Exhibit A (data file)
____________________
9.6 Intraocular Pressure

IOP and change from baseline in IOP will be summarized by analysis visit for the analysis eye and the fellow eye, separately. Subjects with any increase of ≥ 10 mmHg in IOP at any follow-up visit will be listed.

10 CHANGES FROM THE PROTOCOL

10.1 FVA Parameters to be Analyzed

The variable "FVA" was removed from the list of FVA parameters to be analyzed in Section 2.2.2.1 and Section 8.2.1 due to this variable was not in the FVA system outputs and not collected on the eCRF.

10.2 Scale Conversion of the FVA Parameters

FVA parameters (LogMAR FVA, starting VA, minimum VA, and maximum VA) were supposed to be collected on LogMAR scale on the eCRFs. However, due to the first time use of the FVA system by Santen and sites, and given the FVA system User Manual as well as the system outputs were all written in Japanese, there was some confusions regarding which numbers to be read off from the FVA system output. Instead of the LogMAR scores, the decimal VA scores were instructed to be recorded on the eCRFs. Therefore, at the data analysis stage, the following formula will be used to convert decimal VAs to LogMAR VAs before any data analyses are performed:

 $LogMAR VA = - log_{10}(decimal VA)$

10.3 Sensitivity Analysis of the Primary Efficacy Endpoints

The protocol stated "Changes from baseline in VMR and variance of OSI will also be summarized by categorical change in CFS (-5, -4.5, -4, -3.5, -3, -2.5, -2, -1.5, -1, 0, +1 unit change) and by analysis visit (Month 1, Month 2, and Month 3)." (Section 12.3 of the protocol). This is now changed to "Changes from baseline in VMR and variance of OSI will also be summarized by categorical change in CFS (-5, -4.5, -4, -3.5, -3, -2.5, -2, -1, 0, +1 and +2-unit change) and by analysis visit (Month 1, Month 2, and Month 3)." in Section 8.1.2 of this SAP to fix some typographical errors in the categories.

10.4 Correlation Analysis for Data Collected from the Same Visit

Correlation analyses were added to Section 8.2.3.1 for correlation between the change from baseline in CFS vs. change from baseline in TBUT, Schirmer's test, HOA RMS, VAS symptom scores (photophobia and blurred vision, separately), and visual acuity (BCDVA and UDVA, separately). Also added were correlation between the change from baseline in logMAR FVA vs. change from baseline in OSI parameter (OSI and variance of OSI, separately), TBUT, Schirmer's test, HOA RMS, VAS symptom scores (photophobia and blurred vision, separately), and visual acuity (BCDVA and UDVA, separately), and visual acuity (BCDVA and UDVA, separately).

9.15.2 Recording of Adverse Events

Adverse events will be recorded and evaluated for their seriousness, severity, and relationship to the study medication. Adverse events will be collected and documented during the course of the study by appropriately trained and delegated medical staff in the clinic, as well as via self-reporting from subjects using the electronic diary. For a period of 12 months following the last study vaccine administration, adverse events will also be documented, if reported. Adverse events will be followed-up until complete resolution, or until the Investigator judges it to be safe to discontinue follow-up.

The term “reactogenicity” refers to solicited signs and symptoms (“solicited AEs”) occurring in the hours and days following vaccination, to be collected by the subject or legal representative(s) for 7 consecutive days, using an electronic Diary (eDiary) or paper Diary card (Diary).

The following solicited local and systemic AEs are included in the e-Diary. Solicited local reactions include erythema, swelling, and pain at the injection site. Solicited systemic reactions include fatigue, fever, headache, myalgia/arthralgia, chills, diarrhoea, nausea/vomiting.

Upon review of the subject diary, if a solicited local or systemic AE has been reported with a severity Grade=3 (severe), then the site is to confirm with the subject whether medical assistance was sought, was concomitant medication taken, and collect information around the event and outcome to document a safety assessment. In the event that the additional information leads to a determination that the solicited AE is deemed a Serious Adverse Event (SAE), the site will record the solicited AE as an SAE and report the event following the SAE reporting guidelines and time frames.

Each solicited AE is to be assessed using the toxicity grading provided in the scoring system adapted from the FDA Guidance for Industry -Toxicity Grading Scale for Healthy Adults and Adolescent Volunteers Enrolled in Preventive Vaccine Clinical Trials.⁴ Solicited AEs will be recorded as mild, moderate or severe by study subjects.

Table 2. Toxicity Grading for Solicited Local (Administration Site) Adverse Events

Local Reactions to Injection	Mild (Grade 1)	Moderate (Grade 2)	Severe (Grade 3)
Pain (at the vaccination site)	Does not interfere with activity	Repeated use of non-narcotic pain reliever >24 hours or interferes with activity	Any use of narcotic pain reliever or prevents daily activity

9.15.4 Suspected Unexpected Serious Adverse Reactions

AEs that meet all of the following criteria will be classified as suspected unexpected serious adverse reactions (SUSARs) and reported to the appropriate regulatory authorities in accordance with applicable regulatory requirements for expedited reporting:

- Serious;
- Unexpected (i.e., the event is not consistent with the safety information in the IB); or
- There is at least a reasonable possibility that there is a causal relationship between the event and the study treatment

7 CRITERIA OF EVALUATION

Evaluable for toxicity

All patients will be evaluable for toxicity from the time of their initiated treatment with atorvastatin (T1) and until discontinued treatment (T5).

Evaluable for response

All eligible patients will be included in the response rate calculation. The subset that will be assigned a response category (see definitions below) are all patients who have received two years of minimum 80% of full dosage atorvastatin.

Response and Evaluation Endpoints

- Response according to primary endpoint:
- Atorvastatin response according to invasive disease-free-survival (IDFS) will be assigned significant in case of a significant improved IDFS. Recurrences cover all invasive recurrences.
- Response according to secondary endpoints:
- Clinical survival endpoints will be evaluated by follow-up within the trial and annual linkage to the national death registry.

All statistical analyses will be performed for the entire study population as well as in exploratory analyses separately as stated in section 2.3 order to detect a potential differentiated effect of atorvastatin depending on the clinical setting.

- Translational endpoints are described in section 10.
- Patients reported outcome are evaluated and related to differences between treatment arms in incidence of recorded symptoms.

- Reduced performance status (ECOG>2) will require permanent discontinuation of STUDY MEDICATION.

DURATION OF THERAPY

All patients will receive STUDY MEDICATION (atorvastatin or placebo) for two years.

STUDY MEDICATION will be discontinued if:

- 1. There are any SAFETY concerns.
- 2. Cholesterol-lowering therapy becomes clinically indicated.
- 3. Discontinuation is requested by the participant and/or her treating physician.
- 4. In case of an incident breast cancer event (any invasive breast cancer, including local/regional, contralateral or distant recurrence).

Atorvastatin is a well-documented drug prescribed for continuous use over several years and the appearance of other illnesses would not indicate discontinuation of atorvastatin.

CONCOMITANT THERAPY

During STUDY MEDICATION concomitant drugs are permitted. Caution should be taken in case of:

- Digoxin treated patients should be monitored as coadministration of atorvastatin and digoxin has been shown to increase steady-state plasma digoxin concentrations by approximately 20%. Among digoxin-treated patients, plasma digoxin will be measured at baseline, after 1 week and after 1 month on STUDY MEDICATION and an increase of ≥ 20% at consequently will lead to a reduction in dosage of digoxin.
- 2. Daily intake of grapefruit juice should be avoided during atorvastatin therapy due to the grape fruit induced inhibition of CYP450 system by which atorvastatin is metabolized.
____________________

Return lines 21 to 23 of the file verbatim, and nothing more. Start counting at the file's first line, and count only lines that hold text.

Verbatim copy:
Pain (at the vaccination site)	Does not interfere with activity	Repeated use of non-narcotic pain reliever >24 hours or interferes with activity	Any use of narcotic pain reliever or prevents daily activity

9.15.4 Suspected Unexpected Serious Adverse Reactions

AEs that meet all of the following criteria will be classified as suspected unexpected serious adverse reactions (SUSARs) and reported to the appropriate regulatory authorities in accordance with applicable regulatory requirements for expedited reporting: